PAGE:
When Wayne White, one of the United States’ top foreign policy hands in a previous Republican administration, got up Friday morning, he couldn’t help wondering if the nation was headed down a dangerous path toward war.
White could just see the Iranian hardliners telling their adversaries “I told you so” as President Donald Trump chose not to certify Iran’s compliance with the nuclear deal struck by his predecessor, thus confirming their warnings that Americans couldn't be trusted. The hardliners would gain influence, and more power. They’d push to get an even more ambitious nuclear program back on track. And that would be a threat not only the United States, but also its greatest regional ally, Israel.
“It could very well mean war between the U.S. and Iran, or Israel and Iran or some combination of the two,” said White, the former senior State Department intelligence official for the Near East and South Asia under George W. Bush. “That is the nightmare scenario.”
Less than a year into the Trump administration, the world’s diplomatic community is shaking its head at Trump’s actions and wondering how long allies and adversaries will continue to trust the United States.
Trump called Iran a “fanatical regime” on Friday and suggested Tehran was working with the North Koreans on their nuclear program. But he stopped short of pulling out of the Obama-era deal with five other world powers that he has ridiculed since his presidential campaign. He instead kicked over to Congress a decision on whether to restore sanctions against Iran.
This thread-the-needle plan of decertifying, but keeping the deal in place, allows Trump to proclaim to supporters he kept his campaign promise, White said. It also relieves Trump of having to weigh in every three months, as the pact requires. But that could mean less scrutiny over whether Iran is complying, White noted.
The decision put the United States at odds with European allies who pushed the administration to renew Iran’s certification and remain in the accord. United Nations inspectors say Iran is in compliance.
Some of the top U.S. diplomats who served in the region are warning that the Trump administration is establishing a pattern of undermining the nation’s credibility by pulling out of multinational agreements.
“Just look at what’s happening,” said Ryan Crocker, the former United States Ambassador to Iraq, who served under Democratic and Republican administrations. “President Trump pulled us out of the Transpacific Partnership, is pulling us out of the Paris Agreement on climate and is threatening to go his own way” on the Iran deal, formally the Joint Comprehensive Plan of Action — not to mention his plan to renegotiate the North American Free Trade Agreement.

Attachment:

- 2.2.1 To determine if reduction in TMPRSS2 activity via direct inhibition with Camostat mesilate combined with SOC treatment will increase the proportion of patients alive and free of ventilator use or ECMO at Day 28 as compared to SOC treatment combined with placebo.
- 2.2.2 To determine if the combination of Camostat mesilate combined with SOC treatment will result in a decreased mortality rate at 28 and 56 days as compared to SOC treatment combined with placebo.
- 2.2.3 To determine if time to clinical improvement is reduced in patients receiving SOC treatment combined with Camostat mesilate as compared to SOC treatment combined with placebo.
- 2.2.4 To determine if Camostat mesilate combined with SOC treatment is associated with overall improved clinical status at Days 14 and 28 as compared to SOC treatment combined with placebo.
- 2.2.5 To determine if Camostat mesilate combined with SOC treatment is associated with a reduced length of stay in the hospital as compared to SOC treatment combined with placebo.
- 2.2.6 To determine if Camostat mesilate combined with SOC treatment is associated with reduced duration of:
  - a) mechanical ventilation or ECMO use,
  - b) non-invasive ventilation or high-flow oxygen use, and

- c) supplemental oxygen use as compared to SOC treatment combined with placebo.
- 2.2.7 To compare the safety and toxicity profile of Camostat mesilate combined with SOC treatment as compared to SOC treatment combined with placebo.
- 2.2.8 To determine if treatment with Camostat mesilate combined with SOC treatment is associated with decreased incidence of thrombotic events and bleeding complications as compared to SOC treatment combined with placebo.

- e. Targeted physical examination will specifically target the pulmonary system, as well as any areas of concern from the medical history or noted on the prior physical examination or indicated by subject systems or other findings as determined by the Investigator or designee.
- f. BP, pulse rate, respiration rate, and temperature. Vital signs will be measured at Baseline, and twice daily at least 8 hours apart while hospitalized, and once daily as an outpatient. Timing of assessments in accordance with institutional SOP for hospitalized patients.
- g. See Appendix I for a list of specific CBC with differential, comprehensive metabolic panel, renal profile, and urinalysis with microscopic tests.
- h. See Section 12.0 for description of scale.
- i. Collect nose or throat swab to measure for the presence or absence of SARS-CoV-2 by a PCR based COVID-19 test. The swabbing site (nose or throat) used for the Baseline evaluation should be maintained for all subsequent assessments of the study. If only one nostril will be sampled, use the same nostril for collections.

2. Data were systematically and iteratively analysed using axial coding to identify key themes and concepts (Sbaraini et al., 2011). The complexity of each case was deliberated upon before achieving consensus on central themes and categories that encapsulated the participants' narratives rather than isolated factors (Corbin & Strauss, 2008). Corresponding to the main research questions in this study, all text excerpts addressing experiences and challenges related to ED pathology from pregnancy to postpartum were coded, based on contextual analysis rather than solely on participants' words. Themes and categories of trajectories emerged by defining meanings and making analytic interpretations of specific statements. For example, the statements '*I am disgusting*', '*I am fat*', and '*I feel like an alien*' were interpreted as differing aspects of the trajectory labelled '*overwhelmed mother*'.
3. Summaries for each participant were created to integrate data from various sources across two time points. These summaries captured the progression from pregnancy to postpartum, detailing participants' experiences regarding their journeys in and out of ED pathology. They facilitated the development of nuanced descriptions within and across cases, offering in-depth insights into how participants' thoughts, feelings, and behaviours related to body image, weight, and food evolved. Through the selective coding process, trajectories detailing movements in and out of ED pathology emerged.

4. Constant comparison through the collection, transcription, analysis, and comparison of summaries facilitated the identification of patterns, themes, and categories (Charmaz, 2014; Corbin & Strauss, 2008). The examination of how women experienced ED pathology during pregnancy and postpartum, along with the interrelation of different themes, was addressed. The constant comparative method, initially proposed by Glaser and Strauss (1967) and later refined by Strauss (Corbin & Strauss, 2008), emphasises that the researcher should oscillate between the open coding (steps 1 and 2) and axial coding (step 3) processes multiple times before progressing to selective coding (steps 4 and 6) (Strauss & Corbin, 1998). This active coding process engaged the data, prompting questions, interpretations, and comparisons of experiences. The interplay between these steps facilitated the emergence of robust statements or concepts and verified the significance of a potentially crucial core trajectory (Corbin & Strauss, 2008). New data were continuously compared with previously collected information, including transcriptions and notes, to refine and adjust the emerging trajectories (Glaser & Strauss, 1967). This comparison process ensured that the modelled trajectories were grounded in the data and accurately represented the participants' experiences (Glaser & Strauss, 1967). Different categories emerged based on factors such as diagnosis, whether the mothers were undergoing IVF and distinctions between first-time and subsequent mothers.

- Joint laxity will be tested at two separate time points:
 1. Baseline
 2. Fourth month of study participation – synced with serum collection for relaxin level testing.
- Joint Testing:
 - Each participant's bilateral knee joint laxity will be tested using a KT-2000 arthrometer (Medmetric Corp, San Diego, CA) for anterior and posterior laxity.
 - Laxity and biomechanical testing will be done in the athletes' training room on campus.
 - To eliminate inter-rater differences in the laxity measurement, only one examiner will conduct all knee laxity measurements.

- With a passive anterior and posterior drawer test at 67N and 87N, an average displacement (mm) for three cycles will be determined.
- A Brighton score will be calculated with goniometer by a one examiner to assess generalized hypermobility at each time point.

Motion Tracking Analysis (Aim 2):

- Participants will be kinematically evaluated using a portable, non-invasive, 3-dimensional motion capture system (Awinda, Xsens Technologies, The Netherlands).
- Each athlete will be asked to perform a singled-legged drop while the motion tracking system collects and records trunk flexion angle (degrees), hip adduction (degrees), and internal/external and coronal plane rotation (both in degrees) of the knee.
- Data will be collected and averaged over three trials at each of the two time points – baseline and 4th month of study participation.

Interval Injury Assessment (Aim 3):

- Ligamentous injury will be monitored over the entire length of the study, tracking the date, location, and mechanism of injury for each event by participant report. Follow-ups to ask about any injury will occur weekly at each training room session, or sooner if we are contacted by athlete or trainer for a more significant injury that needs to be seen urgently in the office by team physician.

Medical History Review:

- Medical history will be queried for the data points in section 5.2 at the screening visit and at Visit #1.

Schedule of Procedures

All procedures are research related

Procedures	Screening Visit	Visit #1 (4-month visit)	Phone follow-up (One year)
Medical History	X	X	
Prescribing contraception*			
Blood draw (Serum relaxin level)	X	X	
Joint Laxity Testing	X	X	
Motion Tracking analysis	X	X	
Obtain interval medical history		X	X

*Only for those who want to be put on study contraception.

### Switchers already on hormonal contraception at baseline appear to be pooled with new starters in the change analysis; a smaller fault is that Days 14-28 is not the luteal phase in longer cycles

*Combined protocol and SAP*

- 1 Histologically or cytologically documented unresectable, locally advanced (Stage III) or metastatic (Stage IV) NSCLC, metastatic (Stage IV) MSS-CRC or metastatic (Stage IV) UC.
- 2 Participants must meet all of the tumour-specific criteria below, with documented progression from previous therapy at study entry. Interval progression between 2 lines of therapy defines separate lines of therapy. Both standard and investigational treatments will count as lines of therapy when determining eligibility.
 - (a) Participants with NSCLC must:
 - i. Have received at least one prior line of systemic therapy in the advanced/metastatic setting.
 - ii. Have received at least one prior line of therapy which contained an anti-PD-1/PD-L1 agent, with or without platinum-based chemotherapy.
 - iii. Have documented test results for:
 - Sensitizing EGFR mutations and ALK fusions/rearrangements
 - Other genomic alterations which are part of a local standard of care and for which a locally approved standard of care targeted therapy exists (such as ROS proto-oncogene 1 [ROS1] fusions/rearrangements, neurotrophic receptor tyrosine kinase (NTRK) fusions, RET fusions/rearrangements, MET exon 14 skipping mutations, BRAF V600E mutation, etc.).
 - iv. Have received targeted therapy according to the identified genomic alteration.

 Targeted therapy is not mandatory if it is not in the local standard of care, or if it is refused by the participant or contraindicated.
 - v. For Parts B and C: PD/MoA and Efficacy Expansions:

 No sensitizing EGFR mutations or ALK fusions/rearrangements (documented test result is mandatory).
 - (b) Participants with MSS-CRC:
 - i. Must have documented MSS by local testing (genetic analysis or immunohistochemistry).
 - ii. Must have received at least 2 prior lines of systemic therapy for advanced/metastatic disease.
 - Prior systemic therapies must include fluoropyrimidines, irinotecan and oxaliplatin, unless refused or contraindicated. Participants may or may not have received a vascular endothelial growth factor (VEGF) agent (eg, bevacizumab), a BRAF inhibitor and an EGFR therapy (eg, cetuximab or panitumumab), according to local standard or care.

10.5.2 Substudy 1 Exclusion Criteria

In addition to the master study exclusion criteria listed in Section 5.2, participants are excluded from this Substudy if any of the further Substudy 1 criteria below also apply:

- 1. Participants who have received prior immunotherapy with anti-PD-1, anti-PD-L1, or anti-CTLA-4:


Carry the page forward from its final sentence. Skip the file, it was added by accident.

Crocker sees other repercussions from the collapse of the deal, including pressure on European unity without a strong and trusted U.S. hand in the mix. And that instability could lead Russia to try to expand its influence.
The White House dismissed concerns that Trump’s actions in this arena were damaging the country’s trustworthiness as a partner and charged the Obama administration with rushing into a multilateral agreement without getting the support of Congress.
“They had their opportunity to do this,” said a senior White House official. “They didn’t have the support of the American people.”
James Jeffrey, a former ambassador to Iraq and deputy national security adviser under Bush, blasted critics in the United States and Europe for what he said was not the full story. The reality, he said, is that Iran is a major security threat: By his telling, after indirectly triggering ISIS`s expansion, Iran forged an alliance that brought major Russian military forces into the region, which accelerated the war in Syria that led to half-a-million deaths and a flood of refugees to Europe.
Jeffrey said he’s angry about reports that United States is not fulling its obligation or being a good ally and asked which country is putting up the most money and resources to fight ISIS and other terrorist groups threatening Europe and the rest of the world.
“We’re not reliable,” Jeffrey said. “We’re not a good ally…A good ally is taking those guys down by the tens of thousands so that they don’t go roaring around turning Paris and Berlin into Jihadi land.” Trump has the right, he said, to try to fix a deal that many see as flawed.
But former CIA Director Leon Panetta, who served under Barack Obama, said Trump was “alienating key allies.” Panetta was already out of office when the Iran deal was struck, but called it a “huge endeavor, years in the making, a hugely complex issue” — like, he said, the Paris climate accord and other multinational agreements.
“I don’t see how this decision can be anything other than damaging for the United States in world leadership,” he said.
White said no one thought the agreement was perfect. Iran would never have agreed to all the conditions the United States wanted and vice versa, but it provided needed stability in the region.
"Even people who supported it realize it was not perfect,” White said. “That’s the way these things are. Trump is satisfying this visceral horde of Republican critics and politicians. What Trump is trying to do is put political points on the scoreboard. It has nothing to do with certifying because Iran is in compliance."
Anita Kumar contributed to this report.